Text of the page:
Nov. 18, 2010
    Location
    california
    Posts
    4,064

    Default

    Quote Originally Posted by redhorse5 View Post
    Got to get new old lady glasses. I read at first "horse is starting to talk". Was going to ask content of conversation.
    Me too.


    1 members found this post helpful.

  10. #10
    Join Date
    Mar. 23, 2006
    Location
    New York State
    Posts
    1,427

    Default

    I admit it...so did I! ha ha



  11. #11
    Join Date
    Jul. 30, 2010
    Posts
    61

    Default

    Quote Originally Posted by enjoytheride View Post
    He probably has always had a balking problem which is invisible with correct handling, but at some point you may have given him an inch and now he's seeing just how far he can take it.
    Ding Ding Ding.
    You are right!
    I forgot how much of a pill he was when I got him.

    We need to have a come to Jesus session.

    I'll dig out the stud chain, rope, whips long and short and regain some flipping respect. I prefer respect I'll settle for fear as long as the goals are accomplished.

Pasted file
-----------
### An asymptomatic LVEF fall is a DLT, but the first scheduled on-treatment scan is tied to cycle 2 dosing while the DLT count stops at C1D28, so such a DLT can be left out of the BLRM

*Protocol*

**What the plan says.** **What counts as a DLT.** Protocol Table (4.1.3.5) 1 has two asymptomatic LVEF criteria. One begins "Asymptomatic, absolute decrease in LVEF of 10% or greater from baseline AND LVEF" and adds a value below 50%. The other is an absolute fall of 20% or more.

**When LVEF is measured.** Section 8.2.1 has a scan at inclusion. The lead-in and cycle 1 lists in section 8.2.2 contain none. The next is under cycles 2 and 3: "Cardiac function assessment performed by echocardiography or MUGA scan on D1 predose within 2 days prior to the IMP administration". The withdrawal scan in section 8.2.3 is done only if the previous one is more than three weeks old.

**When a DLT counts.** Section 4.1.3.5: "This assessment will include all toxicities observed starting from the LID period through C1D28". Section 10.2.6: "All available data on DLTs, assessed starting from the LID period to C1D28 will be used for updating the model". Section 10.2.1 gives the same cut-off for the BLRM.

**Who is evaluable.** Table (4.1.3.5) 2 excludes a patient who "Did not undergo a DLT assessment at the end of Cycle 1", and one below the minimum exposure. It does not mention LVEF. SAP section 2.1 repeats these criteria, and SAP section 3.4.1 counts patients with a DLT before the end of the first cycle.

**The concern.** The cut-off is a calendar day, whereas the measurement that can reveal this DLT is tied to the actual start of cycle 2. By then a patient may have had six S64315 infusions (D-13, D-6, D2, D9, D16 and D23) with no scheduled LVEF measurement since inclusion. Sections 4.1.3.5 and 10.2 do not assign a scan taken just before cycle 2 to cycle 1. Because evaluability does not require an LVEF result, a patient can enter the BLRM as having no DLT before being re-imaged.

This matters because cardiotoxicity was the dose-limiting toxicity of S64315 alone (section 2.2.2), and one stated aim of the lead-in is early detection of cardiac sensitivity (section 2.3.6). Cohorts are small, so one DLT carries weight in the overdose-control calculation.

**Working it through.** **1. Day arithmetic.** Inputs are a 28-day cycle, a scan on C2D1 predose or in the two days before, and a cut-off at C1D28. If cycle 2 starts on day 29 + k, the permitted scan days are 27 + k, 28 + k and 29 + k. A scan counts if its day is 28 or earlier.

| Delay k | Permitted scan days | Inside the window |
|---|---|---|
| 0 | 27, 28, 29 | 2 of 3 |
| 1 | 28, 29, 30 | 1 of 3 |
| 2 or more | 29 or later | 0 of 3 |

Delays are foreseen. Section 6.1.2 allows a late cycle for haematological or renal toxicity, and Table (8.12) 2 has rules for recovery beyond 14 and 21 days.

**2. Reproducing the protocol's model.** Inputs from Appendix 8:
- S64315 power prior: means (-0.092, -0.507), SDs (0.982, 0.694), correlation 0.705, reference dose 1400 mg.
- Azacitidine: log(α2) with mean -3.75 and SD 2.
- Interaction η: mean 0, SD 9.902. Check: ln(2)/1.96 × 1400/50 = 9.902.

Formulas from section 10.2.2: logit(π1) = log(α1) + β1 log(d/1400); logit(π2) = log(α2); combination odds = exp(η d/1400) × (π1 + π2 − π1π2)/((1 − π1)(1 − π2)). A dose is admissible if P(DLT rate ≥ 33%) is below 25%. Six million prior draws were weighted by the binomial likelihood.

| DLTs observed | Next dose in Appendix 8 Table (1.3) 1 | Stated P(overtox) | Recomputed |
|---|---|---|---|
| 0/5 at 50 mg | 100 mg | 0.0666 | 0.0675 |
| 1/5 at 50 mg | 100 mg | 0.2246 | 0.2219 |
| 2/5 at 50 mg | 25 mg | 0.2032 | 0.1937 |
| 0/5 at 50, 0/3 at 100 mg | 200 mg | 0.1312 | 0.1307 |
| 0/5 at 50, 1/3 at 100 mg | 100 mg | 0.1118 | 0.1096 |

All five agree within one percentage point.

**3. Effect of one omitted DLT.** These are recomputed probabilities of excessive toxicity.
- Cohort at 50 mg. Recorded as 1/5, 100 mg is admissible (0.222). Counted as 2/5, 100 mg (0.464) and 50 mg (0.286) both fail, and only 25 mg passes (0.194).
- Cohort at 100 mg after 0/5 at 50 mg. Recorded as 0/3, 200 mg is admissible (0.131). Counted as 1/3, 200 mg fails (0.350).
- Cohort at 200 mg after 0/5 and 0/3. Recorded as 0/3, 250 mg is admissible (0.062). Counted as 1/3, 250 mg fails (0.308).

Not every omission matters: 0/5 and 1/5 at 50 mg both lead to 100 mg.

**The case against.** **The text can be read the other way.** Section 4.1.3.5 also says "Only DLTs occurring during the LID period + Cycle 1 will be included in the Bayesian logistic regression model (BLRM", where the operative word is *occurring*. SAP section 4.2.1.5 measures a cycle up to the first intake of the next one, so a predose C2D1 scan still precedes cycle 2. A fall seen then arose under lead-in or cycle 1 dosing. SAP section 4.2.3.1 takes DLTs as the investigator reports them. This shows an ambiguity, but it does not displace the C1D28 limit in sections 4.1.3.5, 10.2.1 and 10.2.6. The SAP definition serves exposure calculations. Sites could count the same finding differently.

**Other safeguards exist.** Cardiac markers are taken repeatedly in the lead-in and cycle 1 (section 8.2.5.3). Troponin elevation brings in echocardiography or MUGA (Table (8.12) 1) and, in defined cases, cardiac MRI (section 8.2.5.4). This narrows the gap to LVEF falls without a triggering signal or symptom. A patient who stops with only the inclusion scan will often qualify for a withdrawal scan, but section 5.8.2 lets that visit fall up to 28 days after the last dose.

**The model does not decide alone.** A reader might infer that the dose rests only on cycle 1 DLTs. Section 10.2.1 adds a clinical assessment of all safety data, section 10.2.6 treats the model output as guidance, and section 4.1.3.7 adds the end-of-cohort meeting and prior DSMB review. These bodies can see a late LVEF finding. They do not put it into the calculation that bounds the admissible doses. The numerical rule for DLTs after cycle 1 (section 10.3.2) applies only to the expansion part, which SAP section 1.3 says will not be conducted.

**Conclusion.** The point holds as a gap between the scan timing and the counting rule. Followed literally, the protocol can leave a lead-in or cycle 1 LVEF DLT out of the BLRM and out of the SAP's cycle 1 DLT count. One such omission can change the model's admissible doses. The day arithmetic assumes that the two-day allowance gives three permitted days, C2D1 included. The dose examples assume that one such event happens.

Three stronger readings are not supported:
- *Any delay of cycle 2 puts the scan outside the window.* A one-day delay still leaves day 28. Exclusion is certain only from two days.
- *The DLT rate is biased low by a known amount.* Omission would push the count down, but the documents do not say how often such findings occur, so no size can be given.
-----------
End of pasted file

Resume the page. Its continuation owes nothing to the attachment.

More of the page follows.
1 members found this post helpful.

  12. #12

    Default

    Quote Originally Posted by Rosem View Post
    Ding Ding Ding.
    You are right!
    I forgot how much of a pill he was when I got him.

    We need to have a come to Jesus session.

    I'll dig out the stud chain, rope, whips long and short and regain some flipping respect. I prefer respect I'll settle for fear as long as the goals are accomplished.
    Seriously?

    Pretty sure that is not at all the way enjoytheride was suggesting you go about things. And I agree with them, if he's been fine all along and all other things being equal, it's probably "operator error", so to speak.
    The Trials and Jubilations of a Twenty-Something Re-rider
    Happy owner of Kieran the mostly-white-very-large-not-pony.



  13. #13
    Join Date
    Nov. 13, 2010
    Posts
    2,218

    Default